It’s officially Tsunami Preparedness Week in B.C.
From April 9–15, governments and emergency management organizations are sharing tips and educational pieces on how to deal with a potential tsunami.
The education week comes shortly after a government announcement of a new national public alerting system. Alert Ready’ as it is called, will send localized emergency alerts to residents through a standardized system.
The alerts will appear in the form of a text message on LTE-compatible smartphones. The new system will be tested in B.C. on May 9 at 1:55 p.m.
Howie Siemens, the emergency program coordinator for the Comox Valley Regional District, said the new alert system will supplement existing emergency warning systems on Vancouver Island. Current alerts can include sirens, door knocking by police/fire officials, push notifications, text notifications, broadcast alerts, social media posts, and other warnings, depending on the likelihood of a tsunami in that community.
Siemens said it will be “good to have another tool in the toolbox” for mass notification of B.C. residents in the event of a crisis emergency.
“Having materials that are provided by the province to local governments that are free is very important because it allows the public to receive updated, good information from experts as to what to do during a tsunami,” he said. “And it identifies where on Vancouver Island and the West Coast [are] high risk.”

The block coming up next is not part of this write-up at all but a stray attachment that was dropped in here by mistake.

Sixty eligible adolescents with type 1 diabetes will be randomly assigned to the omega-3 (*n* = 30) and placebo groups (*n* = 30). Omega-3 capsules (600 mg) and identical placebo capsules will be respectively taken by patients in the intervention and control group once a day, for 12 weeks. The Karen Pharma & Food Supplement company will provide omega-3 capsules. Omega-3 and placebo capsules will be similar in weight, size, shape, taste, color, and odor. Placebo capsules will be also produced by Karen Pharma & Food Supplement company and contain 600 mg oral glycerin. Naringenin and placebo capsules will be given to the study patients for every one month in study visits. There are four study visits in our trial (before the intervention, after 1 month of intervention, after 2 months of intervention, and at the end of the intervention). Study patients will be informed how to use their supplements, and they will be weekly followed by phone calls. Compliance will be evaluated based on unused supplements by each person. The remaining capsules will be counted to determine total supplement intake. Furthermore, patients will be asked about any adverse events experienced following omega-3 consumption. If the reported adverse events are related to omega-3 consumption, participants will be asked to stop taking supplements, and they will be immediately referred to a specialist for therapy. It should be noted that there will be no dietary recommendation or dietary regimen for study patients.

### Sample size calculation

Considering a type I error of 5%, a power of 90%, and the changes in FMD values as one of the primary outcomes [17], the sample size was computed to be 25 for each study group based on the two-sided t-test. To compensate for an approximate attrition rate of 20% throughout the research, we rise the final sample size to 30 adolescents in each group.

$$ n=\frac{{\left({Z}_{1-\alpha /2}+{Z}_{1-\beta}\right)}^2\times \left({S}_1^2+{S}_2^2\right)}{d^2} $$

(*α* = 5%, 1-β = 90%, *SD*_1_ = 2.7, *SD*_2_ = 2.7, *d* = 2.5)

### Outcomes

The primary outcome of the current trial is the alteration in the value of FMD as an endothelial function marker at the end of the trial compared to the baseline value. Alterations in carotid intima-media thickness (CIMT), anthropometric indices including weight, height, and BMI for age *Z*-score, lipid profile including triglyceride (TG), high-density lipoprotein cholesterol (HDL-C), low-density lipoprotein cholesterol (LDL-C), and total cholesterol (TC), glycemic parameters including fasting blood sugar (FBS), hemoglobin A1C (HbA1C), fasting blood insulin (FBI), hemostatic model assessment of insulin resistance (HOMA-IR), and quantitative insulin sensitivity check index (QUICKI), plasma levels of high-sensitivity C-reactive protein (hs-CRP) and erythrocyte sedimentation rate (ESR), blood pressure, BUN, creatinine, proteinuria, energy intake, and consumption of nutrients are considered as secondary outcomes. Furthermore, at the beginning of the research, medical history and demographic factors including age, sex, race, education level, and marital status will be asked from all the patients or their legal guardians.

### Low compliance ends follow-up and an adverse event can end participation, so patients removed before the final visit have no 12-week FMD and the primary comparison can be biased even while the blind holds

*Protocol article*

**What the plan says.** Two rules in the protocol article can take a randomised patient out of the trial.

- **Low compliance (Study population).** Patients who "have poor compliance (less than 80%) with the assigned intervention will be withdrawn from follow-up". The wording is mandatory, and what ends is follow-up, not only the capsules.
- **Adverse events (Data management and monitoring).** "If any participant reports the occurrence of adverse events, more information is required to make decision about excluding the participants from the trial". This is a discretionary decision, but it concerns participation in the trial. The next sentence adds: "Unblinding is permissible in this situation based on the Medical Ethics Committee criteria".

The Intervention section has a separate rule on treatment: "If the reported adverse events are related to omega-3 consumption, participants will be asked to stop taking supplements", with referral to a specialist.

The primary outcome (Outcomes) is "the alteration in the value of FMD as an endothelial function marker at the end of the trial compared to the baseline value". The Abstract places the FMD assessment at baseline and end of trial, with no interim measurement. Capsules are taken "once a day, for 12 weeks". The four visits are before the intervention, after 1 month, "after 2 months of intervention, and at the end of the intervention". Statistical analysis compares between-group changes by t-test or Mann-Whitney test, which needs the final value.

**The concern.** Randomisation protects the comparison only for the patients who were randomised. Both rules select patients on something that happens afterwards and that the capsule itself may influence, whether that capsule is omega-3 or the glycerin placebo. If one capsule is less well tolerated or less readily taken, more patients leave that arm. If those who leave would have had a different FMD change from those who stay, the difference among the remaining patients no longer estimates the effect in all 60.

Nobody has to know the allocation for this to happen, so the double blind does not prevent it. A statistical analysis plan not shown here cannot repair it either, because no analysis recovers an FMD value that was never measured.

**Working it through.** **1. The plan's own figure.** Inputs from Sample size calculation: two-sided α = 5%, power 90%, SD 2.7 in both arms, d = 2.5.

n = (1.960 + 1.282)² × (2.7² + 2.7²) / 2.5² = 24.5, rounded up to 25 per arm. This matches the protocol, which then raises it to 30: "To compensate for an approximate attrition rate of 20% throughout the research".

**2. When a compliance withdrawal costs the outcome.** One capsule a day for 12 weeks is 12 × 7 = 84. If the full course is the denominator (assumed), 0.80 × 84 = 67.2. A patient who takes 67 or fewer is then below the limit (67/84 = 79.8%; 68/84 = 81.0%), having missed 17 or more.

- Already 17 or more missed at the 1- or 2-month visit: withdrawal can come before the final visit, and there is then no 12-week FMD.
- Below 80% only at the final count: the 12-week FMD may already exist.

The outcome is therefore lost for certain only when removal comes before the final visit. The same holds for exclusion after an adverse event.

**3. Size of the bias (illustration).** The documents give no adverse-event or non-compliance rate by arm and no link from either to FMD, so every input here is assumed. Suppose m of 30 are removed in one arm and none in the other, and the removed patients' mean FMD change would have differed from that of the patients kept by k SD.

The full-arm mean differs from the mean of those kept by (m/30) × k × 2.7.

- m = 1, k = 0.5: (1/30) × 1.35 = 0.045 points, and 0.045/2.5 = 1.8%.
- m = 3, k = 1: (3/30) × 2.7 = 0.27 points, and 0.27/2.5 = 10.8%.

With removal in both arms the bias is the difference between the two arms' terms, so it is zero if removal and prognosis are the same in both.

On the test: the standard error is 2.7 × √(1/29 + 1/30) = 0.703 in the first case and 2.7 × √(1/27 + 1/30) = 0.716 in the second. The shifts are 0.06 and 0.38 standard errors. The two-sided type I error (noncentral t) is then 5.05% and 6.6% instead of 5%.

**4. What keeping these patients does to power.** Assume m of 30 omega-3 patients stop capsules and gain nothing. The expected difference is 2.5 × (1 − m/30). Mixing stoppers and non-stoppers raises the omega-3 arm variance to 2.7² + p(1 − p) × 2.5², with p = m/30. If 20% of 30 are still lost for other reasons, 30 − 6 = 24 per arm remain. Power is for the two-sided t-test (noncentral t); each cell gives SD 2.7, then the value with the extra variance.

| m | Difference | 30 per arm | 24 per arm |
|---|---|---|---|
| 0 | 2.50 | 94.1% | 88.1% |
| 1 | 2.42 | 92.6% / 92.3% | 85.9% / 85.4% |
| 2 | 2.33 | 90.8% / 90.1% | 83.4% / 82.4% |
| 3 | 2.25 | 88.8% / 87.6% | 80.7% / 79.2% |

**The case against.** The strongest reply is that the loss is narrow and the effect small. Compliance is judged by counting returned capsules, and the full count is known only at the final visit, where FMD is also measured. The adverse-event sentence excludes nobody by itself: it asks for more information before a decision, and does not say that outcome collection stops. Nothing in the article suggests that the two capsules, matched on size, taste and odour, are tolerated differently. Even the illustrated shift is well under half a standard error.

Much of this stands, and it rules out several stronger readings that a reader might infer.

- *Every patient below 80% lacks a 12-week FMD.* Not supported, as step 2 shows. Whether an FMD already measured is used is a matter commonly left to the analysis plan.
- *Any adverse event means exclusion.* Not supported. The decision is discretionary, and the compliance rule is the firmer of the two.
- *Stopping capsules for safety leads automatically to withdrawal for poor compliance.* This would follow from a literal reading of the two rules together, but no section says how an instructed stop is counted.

On the early morning of Jan. 23, a tsunami warning was issued in some parts of Vancouver Island following a 7.9 magnitude earthquake about 279 kilometres off the coast of Alaska. While the east coast was unaffected, sirens were sounded in west coast communities like Port Alberni, Tofino, and Ucluelet, where people in low-lying areas were told to evacuate to higher ground.
Even though the tsunami warning was ultimately called off around 5:30 a.m., some people felt the emergency alerts were confusing or ineffective. Some people complained that they were notified of the tsunami warning by their families and friends.
“What gets me is that, if the earthquake was at 1:30 a.m., why did the emergency notification from the district get to me at 3:49 a.m.?” said Ucluelet resident Ed Chernis on the morning of the evacuations. “I had to rely on a neighbour to come pounding on our door to let us know.”
Siemens says even though the east coast of Vancouver Island is in a low-risk zone for a tsunami, that being prepared for such an emergency is a worthwhile endeavour.
“We don’t just stay in our own communities. We travel for vacations and sometimes find ourselves on the west coast, where we might put ourselves at risk of a tsunami,” he said.
The last tsunami to hit Vancouver Island occurred in March 1964, when Port Alberni was hit with a large wave in the middle of the night. The wave moved cars and houses and flooded much of the city’s industrial waterfront.